"Zack was heavily influenced by that, I think everyone's heavily influenced by that, that's
the seminal work.
So, I don't think there's any of these that have been made that haven't drawn from that
book, because it's so good."
Wonder Woman
Lynda Carter's version of Wonder Woman from the '70s TV show established a very literal
rendition of the iconic DC character.
But when Gal Gadot re-introduced Wonder Woman in Batman v Superman: Dawn of Justice, she
did it in an updated outfit.
Instead of the red, yellow, and blue primary color scheme she typically wears in the comics,
she dons metallic body armor that fits in nicely beside the new, grittier versions of
Batman and Superman.
Based on that and what she's worn in footage from 2017's Wonder Woman feature, it seems
that the amazing Amazon's classic outfit has been translated nearly perfectly to the big
screen.
Aquaman
While other superheroes have a long history of on-screen adaptations, Aquaman has only
appeared on television a handful of times...and all of them favored his usual orange and green
style.
Instead, actor Jason Momoa seems to borrow more from Aquaman’s later, more grizzled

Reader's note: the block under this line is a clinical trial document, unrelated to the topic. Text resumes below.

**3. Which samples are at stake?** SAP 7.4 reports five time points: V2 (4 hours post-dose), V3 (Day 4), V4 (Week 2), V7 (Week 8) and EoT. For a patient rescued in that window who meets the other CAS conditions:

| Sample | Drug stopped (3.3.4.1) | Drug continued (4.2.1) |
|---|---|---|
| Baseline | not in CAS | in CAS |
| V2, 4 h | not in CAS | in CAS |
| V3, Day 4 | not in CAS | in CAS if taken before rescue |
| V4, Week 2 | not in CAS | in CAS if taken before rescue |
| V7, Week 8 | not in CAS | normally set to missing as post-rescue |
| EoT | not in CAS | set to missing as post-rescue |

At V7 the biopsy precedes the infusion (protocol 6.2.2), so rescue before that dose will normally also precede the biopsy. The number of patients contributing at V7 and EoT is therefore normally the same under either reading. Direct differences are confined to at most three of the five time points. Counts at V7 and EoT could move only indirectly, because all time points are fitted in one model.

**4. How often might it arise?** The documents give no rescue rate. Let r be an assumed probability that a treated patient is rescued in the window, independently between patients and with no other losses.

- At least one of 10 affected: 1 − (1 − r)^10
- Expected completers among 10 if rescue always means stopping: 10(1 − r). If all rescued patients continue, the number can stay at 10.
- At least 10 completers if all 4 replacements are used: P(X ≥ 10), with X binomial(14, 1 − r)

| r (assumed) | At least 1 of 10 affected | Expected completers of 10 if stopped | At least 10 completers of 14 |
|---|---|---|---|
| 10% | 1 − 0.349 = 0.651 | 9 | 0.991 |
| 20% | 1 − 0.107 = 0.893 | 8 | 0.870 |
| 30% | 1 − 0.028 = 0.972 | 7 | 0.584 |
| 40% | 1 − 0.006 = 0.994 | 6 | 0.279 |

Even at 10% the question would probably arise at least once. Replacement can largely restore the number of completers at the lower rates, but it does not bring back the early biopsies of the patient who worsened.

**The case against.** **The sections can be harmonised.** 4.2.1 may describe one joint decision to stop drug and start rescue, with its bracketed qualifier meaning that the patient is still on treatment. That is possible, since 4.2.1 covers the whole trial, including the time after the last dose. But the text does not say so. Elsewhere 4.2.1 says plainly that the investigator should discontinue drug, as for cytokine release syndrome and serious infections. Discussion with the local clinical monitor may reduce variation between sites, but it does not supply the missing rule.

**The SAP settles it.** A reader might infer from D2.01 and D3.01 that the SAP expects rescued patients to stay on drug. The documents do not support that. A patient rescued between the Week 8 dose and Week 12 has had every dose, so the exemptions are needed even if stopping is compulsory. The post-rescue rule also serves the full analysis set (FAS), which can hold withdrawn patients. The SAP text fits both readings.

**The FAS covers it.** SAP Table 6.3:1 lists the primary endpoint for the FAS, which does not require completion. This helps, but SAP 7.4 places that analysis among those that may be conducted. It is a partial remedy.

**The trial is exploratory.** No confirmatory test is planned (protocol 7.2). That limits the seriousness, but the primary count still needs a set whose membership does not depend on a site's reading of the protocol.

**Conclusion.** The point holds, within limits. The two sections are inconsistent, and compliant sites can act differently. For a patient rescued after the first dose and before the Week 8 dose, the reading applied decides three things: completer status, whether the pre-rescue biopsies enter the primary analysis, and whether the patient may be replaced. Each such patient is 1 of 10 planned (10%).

look, wearing a costume that highlights his incredible brawn.
It's basically Poseidon meets Khal Drogo.
And that's awesome.
Still, this version of Aquaman will always be closest to our hearts.
(weird Aquaman sounds)
"Oh, hello old chum."
Green Arrow
Green Arrow's costume on television has gone through some tweaks, but none have quite lined
up with the Emerald Archer's longtime look from the comics.
While the original is a not-so-subtle tribute to Robin Hood, Stephen Amell looks far darker
and more leathery in the new suit.
Additionally, for Arrow's first season, Ollie didn't even bother wearing anything to cover
his face, opting instead for black greasepaint.
Eventually he wised up and went with a mask, while keeping the practical and modernized
hood to go with the show's urban setting.
The Flash
What happens when you have a TV show about a superhero, but you want to include the same
character in your movies without impacting either one?
You end up with Grant Gustin and Ezra Miller both playing a dude named Barry Allen, the
Flash, the fastest man alive.